Updated April 7, 2021 - 6:27 pm
CARSON CITY — A bill limiting how local law enforcement agencies interact with federal authorities in immigration cases passed out of legislative committee Wednesday on a party-line vote after 2½ hours of testimony that frequently departed from discussion of the actual bill to a broader debate over immigration.
Testimony also showed apparent widespread misunderstanding of the bill’s scope and intent, with opponents wrongly fearing it would block local authorities from detaining people wanted for crimes or hamstring agencies from communicating in all circumstances with their federal counterparts on matters involving non-U.S. citizens.
Rather, supporters said, Assembly Bill 376 was intended to restore trust among immigrant communities where individuals might not report crimes for fear of being detained on immigration charges, and to save money by preventing local agencies from doing the work of their federal counterparts, such as Immigration and Customs Enforcement.
“There’s nothing in this legislation that says ICE can’t go and still detain an individual,” the bill’s main sponsor, Assemblywoman Selena Torres, D-Las Vegas, told the Assembly Government Affairs committee. She added: “There are obviously individuals that have committed crimes, and there’s nothing in this legislation that prevents immigration or law enforcement agencies from holding those individuals accountable.”
Torres and other supporters highlighted statistics on immigrant population and employment in the state and their contributions to the state economy. According to the American Immigration Council, in 2018 one in five Nevadans is an immigrant — nearly 588,000 — and just over half of them were naturalized citizens. Citing 2016 data, the group cited 210,000 undocumented immigrants in Nevada, and 136,000 U.S. citizens living with at least one undocumented family member between 2010 and 2014.
Cooperating with the feds
ICE has 148 cooperative agreements with local law enforcement agencies in 26 states to perform limited immigration enforcement, but only one in Nevada currently, with the Nye County Sheriff’s office. The Metropolitan Police Department ended its agreement with ICE in 2019.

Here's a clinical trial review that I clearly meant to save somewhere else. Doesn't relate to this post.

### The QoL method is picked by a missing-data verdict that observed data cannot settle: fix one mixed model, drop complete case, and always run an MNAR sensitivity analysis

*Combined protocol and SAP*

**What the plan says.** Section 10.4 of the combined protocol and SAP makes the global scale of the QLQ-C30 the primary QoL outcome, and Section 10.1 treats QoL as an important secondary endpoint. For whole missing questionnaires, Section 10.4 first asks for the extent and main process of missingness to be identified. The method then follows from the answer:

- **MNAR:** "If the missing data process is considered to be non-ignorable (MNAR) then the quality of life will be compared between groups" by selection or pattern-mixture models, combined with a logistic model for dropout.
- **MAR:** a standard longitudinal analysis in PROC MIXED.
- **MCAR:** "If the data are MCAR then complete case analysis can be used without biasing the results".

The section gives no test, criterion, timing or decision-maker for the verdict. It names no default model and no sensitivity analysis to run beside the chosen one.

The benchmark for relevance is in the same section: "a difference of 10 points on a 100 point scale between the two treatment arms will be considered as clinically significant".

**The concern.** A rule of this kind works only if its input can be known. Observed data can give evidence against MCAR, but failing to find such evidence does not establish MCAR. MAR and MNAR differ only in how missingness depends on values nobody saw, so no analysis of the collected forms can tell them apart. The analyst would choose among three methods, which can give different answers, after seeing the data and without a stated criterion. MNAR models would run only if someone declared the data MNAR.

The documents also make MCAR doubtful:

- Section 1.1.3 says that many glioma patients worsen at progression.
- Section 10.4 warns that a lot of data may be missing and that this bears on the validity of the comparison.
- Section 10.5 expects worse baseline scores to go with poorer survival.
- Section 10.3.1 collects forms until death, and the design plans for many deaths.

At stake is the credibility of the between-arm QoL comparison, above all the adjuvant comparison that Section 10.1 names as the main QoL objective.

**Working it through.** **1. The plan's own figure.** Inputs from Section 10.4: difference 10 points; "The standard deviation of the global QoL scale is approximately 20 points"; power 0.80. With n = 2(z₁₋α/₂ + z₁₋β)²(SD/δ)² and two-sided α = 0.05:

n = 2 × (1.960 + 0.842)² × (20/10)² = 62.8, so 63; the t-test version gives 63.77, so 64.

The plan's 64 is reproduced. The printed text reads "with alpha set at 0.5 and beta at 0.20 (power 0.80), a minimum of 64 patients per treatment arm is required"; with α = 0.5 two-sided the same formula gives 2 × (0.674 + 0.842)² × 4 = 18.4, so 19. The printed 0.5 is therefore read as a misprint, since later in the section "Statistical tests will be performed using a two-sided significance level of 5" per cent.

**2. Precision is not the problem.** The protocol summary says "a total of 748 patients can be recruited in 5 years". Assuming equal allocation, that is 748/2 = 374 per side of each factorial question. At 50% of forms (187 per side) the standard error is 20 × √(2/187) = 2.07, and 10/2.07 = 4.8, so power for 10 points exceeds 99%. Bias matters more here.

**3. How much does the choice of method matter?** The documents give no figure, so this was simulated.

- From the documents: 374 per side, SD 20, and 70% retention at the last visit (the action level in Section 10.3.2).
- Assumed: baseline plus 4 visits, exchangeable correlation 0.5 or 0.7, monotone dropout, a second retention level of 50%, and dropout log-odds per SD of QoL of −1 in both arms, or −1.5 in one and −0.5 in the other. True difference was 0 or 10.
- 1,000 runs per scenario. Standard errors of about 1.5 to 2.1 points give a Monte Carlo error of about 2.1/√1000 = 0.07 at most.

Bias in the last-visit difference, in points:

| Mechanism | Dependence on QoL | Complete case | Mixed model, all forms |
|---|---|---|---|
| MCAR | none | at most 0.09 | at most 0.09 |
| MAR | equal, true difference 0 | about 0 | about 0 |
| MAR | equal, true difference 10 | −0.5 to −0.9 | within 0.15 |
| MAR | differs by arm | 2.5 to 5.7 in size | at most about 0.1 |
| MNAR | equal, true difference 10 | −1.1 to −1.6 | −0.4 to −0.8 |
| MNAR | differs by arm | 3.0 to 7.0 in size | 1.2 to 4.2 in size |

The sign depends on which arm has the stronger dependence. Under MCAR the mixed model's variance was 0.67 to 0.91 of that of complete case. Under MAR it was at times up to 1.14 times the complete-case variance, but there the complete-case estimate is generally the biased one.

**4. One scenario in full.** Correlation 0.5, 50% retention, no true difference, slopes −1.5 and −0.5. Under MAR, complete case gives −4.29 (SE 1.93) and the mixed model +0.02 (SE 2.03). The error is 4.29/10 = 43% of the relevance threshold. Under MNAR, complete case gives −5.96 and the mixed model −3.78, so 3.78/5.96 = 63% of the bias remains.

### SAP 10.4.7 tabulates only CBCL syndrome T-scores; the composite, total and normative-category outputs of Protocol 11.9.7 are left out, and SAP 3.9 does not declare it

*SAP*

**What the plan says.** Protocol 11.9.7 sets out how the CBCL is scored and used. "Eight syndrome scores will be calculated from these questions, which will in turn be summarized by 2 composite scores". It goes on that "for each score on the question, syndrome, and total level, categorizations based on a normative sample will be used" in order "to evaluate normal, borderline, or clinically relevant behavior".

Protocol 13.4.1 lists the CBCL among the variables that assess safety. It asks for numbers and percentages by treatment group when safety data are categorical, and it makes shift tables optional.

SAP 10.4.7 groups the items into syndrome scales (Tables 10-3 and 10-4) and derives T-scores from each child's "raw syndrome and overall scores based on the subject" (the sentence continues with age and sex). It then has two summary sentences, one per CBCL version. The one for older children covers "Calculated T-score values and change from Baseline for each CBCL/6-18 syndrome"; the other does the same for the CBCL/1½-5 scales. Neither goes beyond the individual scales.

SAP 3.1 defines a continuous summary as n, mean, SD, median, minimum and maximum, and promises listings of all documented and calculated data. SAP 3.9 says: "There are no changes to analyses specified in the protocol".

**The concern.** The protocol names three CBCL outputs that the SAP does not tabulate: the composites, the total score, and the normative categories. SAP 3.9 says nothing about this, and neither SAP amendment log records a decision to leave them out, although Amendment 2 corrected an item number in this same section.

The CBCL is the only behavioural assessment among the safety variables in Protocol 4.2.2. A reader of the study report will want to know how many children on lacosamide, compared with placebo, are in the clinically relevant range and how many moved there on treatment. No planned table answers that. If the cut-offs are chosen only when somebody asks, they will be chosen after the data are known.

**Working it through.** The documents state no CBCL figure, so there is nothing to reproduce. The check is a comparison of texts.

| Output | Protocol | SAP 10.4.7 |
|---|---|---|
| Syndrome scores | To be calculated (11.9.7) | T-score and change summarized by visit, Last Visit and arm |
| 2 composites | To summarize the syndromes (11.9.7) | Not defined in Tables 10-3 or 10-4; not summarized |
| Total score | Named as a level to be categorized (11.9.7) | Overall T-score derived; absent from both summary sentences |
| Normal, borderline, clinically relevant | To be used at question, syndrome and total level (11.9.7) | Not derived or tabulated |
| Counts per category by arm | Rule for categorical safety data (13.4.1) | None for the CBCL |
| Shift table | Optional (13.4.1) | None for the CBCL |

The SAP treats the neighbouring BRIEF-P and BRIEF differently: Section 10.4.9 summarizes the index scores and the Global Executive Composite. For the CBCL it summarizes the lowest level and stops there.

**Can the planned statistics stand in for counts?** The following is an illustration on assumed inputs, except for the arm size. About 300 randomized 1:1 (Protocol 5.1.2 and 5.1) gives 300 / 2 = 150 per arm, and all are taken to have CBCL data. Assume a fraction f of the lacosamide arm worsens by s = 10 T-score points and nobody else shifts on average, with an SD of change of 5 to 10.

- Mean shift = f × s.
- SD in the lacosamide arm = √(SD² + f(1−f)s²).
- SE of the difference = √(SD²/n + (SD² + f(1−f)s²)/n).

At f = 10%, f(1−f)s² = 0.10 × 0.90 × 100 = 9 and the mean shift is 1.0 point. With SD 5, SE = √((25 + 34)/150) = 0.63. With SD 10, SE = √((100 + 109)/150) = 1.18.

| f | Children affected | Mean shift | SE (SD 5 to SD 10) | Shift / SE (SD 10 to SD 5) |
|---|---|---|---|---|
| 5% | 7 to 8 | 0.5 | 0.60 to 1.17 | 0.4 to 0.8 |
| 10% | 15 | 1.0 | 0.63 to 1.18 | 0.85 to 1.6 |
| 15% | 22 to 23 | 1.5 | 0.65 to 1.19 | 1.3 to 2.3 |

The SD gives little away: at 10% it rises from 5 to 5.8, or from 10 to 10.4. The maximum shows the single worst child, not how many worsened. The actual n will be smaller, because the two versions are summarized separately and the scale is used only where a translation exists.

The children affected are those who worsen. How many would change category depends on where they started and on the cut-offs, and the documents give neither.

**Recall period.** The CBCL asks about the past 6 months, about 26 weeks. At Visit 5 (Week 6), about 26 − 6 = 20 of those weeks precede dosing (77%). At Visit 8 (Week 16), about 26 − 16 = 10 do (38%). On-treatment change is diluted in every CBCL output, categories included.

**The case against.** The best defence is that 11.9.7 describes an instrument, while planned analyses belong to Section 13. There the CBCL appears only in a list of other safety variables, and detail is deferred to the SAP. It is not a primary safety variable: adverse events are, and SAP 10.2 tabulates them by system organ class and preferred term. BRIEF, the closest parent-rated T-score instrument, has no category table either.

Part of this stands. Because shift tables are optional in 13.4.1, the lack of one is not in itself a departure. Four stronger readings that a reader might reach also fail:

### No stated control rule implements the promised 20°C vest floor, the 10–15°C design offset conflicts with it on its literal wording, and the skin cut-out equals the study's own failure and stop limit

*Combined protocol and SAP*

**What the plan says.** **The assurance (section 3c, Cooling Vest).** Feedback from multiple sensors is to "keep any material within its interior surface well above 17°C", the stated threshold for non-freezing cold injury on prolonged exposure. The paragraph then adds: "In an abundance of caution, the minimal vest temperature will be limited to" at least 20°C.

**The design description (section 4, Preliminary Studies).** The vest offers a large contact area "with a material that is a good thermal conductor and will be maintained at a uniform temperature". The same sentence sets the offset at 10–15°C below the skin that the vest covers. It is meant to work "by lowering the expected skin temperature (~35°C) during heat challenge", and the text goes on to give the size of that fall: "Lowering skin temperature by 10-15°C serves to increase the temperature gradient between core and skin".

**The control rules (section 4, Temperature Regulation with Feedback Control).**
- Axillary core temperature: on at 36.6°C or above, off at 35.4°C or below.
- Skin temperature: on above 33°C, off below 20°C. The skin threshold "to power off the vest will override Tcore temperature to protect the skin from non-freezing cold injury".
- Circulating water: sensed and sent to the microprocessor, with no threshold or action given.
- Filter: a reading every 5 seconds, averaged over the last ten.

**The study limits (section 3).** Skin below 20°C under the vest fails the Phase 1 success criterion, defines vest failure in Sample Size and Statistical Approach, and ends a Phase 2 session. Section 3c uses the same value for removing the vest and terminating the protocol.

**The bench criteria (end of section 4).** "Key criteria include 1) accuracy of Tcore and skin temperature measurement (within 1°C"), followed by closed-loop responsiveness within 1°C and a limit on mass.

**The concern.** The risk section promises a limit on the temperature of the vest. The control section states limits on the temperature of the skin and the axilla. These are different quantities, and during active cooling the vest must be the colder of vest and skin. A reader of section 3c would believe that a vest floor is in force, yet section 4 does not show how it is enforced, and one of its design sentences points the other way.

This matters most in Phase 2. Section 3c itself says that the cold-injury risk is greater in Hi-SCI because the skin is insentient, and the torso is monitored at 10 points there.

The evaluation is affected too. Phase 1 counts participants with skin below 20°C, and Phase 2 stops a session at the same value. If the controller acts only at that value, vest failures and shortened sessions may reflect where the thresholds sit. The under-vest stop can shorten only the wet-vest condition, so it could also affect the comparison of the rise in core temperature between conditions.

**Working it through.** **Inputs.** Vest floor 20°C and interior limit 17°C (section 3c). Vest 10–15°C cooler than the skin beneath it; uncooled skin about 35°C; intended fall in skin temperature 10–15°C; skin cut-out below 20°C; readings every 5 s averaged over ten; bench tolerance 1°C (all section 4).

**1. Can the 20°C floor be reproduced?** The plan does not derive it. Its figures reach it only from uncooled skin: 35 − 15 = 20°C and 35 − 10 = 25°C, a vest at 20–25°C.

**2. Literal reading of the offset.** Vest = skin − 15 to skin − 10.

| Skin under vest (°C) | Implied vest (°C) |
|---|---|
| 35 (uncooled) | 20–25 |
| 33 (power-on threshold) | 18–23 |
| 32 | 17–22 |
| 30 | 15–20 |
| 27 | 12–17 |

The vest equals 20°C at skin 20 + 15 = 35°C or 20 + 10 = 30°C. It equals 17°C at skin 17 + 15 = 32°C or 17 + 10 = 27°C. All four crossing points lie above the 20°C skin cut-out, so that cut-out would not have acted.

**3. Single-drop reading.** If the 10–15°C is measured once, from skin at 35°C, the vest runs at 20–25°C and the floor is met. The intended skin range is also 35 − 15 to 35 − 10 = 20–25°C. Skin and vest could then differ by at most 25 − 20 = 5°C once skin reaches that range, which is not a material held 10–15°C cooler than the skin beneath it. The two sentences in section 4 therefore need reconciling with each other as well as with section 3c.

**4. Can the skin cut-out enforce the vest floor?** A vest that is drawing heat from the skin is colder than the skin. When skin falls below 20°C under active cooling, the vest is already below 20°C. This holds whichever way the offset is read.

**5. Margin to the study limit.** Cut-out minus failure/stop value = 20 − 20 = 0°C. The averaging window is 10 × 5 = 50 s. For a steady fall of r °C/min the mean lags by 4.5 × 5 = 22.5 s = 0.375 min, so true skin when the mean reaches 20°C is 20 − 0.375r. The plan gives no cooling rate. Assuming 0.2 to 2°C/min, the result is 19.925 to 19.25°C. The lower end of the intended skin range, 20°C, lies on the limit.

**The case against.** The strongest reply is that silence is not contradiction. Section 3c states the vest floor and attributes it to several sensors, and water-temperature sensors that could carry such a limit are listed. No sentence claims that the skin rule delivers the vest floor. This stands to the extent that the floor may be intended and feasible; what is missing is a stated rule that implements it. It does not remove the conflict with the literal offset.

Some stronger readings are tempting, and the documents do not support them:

The bill would still see local agencies enforcing warrants issued by a judge. Regardless, the Las Vegas force and other law enforcement groups testified to oppose the bill, citing other provisions that they said would otherwise tie their hands, limit cooperative enforcement across agencies, and potentially affect crime rates.
Other opponents focused on criminal activity and illegal immigration, often conflating them as one and the same.
“I got a list right here of all the people that were murdered in Nevada in the last two years,” said Assembly John Ellison, R-Elko. “And these were people that come across the border that were illegal. And they got hungry, and they had to do whatever they could. They start robbing, stealing and murder.”
Ellison’s comment drew a caution from committee chair Edgar Flores, D-Las Vegas, who urged meeting participants to limit their remarks to the bill.
“Opening up the border is not a question before us,” he said.
Others opposing the bill, including the state Republican party, stuck to that theme in their opposing remarks, prompting Torres to say in her closing that “the term immigrant is not synonymous with criminal.”
Another provision of the bill creates a task force under the lieutenant governor to look at issues involving immigrants and their employment opportunities.
The bill now moves to the Assembly floor following the committee’s 8-5 party line vote, with Democrats in support.